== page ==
Starting from childhood attempts at illustration, the protagonist pursues his true obsession to art school. But as he learns how the art world really works, he finds that he must adapt his vision to the reality that confronts him.
With only the plan of moving in together after high school, two unusually devious friends seek direction in life. As a mere gag, they respond to a man's newspaper ad for a date, only to find it will greatly complicate their lives.
Jerome, a kid from the suburbs who loves to draw, goes to New York City's Strathmore College for his freshman year as a drawing major. Competition and petty jealousy consume faculty and students, with an end-of-first-semester best-student award held out as a grand plum. Worse, a strangler is on the loose, killing people on or next to campus. The idealistic Jerome falls in love with Audrey, a student who models for life-drawing classes and who responds to his sweetness. But he has a rival: the clean-cut, manly Jonah, also a first-year drawing student, whose primitive work draws raves and Audrey's attention. As cynicism seems to corrode everything, Jerome is desperate to win. Written by
The college's name, "Strathmore", is actually a company that manufactures things like sketch pads and tracing paper for artists. Most of the students throughout the movie use products from this brand. See more »
When Jerome visits Professor Sandiford, Sandiford is smoking a cigarette that disappears and reappears between shots. See more »
I'm a living cliché just like the rest of these guys. I'm the guy who keeps dropping out and changing his major just because he's afraid he really sucks at everything.
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An extra scene featuring the actors in Vince's film is shown after the credits. See more »
What can I say? I always considered that art- as in paintings, drawings and such- was a very complicated thing to follow. I mean, you see a painting, you let it be absorbed into your consciousness, you reflect about it, and then you decide about what it means and whether it has any significance to you. But how do you know if it's actually "art"? This is why I found Terry Zwigoff's "Art School Confidential" to be an utterly refreshing look at the art world, which is even more complicated than what I actually believed it to be. The film deals with a quiet, lonely boy called Jerome Platz (Max Minghella), who has been bullied and ignored ever since he was a child. Now, Jerome's hero is Pablo Picasso, and ever since he remember he's wanted to be a grand artist, like his hero. "I wanna be the greatest artist of the 21st century!," he often squeals delightedly throughout the film.
Anyway, little Jerome grows up, graduates from high-school and decides to enroll in a renowned art school, where young artists whose art is actually new and modern can hope to make a name out of themselves. This college is a tiny but colourful world populated with a large array of weird and quirky characters, all of them "artists", and in comes young, boyish, quiet Jerome trying to be an artist like all of them.
Upon entering his dorm room, he encounters his two roommates, a fat film major (Ethan Suplee) working on a short film based on some murders that have been terrorizing the campus grounds, and a noticeably gay fashion major (Nick Swardson) who swears he misses his girlfriend.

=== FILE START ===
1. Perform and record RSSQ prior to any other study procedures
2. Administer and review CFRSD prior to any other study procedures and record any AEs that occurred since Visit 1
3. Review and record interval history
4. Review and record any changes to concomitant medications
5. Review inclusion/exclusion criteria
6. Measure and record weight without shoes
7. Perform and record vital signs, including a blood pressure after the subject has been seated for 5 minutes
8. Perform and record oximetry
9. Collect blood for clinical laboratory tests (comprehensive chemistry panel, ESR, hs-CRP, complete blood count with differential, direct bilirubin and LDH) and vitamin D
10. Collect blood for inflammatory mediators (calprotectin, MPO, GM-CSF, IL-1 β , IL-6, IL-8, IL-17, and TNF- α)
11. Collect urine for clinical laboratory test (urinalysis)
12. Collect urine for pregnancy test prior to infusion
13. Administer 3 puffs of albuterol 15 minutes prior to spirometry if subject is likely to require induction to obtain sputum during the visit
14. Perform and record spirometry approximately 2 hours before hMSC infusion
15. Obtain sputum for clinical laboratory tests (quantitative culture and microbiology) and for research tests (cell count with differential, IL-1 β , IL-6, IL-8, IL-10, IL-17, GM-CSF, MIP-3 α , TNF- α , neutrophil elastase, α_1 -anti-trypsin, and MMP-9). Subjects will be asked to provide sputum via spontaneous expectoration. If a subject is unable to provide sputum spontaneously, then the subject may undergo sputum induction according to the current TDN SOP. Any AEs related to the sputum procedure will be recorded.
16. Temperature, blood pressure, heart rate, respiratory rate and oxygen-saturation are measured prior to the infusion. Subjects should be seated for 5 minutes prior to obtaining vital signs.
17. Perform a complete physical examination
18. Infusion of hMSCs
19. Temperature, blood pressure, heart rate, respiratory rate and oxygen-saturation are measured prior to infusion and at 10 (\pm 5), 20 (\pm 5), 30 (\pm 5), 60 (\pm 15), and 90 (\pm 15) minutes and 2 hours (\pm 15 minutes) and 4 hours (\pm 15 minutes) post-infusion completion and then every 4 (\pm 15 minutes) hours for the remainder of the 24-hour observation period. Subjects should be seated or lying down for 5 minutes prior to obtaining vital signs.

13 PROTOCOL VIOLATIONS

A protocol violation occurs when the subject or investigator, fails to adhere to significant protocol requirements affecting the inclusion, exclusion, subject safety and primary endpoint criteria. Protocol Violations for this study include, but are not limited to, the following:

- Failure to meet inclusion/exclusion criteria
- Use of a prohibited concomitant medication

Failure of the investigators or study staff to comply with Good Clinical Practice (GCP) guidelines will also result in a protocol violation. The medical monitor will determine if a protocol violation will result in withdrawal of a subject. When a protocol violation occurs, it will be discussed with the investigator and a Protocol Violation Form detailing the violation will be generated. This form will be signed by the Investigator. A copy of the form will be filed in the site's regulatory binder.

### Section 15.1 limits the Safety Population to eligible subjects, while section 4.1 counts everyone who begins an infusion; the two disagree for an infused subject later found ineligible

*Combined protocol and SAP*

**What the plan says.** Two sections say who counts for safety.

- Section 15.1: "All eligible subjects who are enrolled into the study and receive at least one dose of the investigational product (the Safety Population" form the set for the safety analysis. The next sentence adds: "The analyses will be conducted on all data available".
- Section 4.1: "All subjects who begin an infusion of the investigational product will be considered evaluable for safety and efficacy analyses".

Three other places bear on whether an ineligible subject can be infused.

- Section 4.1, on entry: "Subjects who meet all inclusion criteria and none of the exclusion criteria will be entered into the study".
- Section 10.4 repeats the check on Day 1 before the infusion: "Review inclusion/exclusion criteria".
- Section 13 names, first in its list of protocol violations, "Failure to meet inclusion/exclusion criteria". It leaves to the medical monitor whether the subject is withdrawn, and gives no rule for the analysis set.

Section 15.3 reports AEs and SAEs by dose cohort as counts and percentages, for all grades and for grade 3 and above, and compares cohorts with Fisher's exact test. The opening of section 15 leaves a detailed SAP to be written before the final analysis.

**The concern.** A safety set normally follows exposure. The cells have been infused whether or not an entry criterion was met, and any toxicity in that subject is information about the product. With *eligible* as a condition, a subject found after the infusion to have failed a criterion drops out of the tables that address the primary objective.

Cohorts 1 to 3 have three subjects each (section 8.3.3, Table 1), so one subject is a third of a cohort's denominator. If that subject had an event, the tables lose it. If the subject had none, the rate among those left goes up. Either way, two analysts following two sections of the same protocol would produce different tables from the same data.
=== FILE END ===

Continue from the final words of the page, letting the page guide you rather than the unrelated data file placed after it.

And in his most important class, little Jerome meets his holier-than-thou professor (John Malkovich) who's so full of himself to actually notice any of his students' work, a flunkie (Joel David Moore) who enrolled into art school just for the 'pussy', and...a gorgeous, sophisticated model (Sophia Myles) who also happens to be the daughter of a famous painter and who instantly becomes Jerome's muse and obsession.
Throughout the film, which is perfectly written and refreshingly funny, we follow Jerome's steady psychological downfall. He begins as a happy and anxious boy with dreams, and he slowly progresses into a disheartened, depressed, suicidal failure of an artist. This happens because his art isn't appreciated at all, because he notices how arbitrary and tediously unnerving the "art world" really is, and because his muse and obsession doesn't pay him any attention and prefers to mingle with a hunky, handsome new art student who also becomes the number one artist in school and who's "art" (if it can even be called that) Jerome loathes above anything else.
Why brings me back to the initial question: how do you know if something is really "art"? Through various hilarious and original encounters with artists, connoisseurs and art grads, Jerome begins to put two and two together and finds that this world that he so reveres is actually soul-sucking and lifeless. "It's not about how good you are," an art school grad (Jim Broadbent) says, "It's about how good you are at cock-sucking." But then, just when poor Jerome is about to give up on his life, his art, his everything...well, something happens that will give him one last chance to make a name for himself, to conquer his muse and adoration and to make sense out of all the craziness he's living through.
More than an ironic film that exposes "art" as we know it nowadays, this film touches on the basic human feelings of failure, redemption and need. It also talks about love. And it's also very, very funny...which is good, because there is still comedy in life's tragedies, isn't there? I highly recommend this film. Believe me, you will not be disappointed! Rating: 4 stars out of 4!!
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